So, it depends on what you're trying to replicate, here. The G16 is a small-sensor camera, but a fairly nice one, and you can get good results in good conditions, especially at "web sizes" as shown on photo-sharing sites.
One thing I want to note to start is that the perfectly straight vertical lines strongly suggest that this photo was shot in RAW and had perspective correction applied (an easy thing to do in, e.g. Darktable (see video tutorial)). (In fact, the image tags include "Lightroom", which doesn't prove that the correction module was used, but is strong confirming evidence.)
If you look at a Flickr search for "skyline" photos taken with the G16, you can see some pretty nice examples, including similar night shots; the difference between the average example there and your example isn't the camera — it's the care taken in setting up the shot and some quick work in post-production.
So, on to camera settings. In terms of exposure, the sensor size does not matter. This is because sensor size is just like cropping out the middle of an image, and, obviously, if you take a photo and cut it in half, it doesn't suddenly get darker or brighter. So, from that point of view, the way to replicate f/5.6, 15 seconds, ISO 160 is — f/5.6, 15 seconds, ISO 160.
But the sensor size does have some effect.
When you're comparing depth of field, the ratio between the sensor sizes can be used to get a rough equivalency. That is, the SL1's 26.8mm sensor diagonal divided by the G16's 9.4 gives a ratio of about 2.8:1, so, you will find that you get the same depth of field on your G12 at f/2 as the SL1 gives at f/5.6. If matching DoF was your primary concern, you could take that three stop difference in aperture and decrease the shutter speed by three stops (that is, 2³, or 8× — see shutter speed stops formula/math) to about 1.9 seconds.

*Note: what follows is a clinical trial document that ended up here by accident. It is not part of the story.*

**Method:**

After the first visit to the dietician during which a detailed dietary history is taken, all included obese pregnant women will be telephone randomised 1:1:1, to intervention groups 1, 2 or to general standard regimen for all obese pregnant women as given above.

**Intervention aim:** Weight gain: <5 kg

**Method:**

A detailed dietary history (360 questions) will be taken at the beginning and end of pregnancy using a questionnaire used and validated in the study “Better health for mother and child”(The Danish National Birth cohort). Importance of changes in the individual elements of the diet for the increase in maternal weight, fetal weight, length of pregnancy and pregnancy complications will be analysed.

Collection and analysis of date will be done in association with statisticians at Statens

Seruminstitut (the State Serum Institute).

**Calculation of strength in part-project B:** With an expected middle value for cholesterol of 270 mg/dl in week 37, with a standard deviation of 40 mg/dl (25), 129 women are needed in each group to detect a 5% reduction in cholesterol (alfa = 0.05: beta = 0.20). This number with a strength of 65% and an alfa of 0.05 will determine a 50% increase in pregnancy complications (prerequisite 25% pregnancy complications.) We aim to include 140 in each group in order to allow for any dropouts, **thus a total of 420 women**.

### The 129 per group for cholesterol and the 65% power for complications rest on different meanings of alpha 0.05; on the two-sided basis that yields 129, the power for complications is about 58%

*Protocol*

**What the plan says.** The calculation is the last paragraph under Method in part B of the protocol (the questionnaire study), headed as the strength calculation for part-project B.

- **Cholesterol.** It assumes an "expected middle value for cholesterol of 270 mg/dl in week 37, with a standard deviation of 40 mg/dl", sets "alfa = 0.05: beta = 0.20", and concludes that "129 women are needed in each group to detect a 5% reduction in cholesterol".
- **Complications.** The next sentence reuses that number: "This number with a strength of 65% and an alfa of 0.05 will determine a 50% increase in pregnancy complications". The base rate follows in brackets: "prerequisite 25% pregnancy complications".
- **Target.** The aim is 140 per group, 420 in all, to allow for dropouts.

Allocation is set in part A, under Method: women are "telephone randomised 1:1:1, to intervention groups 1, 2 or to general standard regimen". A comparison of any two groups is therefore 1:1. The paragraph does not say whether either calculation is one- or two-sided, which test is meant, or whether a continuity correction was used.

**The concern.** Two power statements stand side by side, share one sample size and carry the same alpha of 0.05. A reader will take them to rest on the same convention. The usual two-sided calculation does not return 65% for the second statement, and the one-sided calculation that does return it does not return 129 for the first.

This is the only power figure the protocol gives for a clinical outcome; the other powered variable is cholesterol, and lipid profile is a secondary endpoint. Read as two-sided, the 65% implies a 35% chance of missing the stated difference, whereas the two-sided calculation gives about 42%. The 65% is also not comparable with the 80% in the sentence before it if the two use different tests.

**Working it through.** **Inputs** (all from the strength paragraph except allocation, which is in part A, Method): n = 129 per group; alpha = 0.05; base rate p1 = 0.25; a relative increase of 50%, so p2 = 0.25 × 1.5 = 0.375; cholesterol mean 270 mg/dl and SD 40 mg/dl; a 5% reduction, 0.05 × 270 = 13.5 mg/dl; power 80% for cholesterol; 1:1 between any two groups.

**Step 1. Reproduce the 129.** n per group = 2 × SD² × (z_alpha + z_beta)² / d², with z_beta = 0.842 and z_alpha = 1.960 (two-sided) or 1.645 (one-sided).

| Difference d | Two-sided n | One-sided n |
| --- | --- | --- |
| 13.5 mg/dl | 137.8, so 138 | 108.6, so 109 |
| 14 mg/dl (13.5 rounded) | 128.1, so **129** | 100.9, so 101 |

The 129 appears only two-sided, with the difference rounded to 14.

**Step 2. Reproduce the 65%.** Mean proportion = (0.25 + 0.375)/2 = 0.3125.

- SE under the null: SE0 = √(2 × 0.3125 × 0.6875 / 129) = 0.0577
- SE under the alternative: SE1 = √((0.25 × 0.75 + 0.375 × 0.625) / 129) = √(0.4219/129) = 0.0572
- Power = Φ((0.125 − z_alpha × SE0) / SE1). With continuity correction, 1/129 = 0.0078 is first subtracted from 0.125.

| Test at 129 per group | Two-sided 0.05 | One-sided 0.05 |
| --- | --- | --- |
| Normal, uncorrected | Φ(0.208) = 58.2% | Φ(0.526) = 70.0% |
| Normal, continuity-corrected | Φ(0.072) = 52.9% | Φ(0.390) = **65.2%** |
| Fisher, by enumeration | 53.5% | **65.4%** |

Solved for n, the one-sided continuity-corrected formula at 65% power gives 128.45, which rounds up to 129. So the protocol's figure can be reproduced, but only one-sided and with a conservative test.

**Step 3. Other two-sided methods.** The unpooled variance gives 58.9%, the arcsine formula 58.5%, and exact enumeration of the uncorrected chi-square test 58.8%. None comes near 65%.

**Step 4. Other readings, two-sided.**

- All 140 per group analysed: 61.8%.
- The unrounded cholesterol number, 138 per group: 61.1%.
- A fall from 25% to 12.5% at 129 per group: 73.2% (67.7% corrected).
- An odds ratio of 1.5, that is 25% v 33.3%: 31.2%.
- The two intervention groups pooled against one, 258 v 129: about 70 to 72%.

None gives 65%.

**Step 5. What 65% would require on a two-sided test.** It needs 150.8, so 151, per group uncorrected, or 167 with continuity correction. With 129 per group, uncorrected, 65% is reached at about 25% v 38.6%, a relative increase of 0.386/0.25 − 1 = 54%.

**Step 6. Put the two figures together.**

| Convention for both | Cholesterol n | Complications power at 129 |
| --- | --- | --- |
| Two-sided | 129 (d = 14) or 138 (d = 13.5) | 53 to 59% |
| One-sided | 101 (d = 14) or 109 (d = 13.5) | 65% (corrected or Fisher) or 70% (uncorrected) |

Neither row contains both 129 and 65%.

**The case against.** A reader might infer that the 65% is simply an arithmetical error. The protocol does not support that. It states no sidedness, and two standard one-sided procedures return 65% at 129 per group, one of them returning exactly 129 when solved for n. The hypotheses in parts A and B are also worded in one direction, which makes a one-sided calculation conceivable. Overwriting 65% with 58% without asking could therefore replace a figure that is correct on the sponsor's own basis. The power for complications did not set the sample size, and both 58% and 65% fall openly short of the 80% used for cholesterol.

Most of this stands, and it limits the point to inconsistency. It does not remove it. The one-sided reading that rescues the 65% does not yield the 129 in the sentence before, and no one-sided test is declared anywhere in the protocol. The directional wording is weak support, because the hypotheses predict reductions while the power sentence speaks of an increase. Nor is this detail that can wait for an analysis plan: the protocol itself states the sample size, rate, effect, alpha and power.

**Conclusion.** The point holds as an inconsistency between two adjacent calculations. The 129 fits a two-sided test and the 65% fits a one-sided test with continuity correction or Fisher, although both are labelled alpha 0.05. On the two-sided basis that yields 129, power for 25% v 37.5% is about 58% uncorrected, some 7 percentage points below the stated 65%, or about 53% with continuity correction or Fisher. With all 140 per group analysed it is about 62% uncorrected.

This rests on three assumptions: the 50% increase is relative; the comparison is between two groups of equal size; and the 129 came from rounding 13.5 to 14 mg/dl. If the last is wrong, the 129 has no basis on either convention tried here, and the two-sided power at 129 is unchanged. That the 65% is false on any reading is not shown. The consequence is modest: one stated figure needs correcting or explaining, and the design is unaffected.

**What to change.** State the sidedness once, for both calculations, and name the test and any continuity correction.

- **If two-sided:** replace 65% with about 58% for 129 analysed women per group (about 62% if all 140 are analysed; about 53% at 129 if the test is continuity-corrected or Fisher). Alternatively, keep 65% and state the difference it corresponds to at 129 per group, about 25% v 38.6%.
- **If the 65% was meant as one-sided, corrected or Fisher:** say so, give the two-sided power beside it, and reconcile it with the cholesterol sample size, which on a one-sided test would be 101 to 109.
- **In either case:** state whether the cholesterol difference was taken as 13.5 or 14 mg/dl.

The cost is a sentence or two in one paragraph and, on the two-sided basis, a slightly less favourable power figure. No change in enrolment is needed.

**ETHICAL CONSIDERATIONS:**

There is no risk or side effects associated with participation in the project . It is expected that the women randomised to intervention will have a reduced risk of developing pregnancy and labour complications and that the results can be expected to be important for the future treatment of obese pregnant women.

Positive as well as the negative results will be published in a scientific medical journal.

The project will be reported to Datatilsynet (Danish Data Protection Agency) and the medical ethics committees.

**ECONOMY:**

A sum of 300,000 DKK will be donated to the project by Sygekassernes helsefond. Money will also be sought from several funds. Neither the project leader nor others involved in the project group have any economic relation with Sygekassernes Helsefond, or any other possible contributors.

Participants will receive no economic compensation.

But, before you do that: this is really only important if you're trying to match background blur. For landscape/cityscape/skyline photos, generally what you want is more depth of field, so I'd guess it doesn't matter if you actually use a smaller aperture equivalent — it's in your favor, in fact. So, I'd experiment with the sweet spot for your lens — possibly you get the best results wide open, or just stopped down a bit. (But, actually, wait and see below on shutter speed!)
Second, the issue of ISO. There isn't an equivalency here really, but let's go back to the cut-in-half picture. The exposure doesn't change, but it is true (hopefully obviously) that each half has half the total light. As a rule of thumb, that roughly means that every doubling in sensor size gives a noise advantage of halving ISO. The SL1's APS-C sized sensor is about 8× larger by area than the G16's, which means when you get to pixel-peeping, the SL1's noise performance at ISO 8000 might be about what you get at ISO 1000. But, on the other hand, sensor technology is amazing these days. Make sure you're not under exposing, and especially when not analyzing with a magnifying glass, and results will be fine. Generally, you should strive to keep this as low as you can, while getting in enough light.
Finally, the shutter speed. In terms of effect on the photo, this might be the most important, and also, the one that doesn't change with sensor size. Note the smoothness of the water — a longer exposure will make that even more silky, and a shorter exposure will make individual ripples and waves more apparent. So if you want to match the original, you have to keep the shutter speed the same.
Putting it all together
Presumably the light in your scene won't be exactly the same as the above. So, you'll need to watch your camera's meter, histogram, and possibly take some test shots. Once you work that out, though:
- Set the shutter to 15 seconds. Use a tripod, because even with image stabilization you can't hand-hold for that long and get a very sharp result.
- Let the aperture and ISO fall wherever they want to to match the exposure, possibly experimenting with keeping them constrained to values most optimal for your camera.
- Shoot in RAW and apply distortion correction after.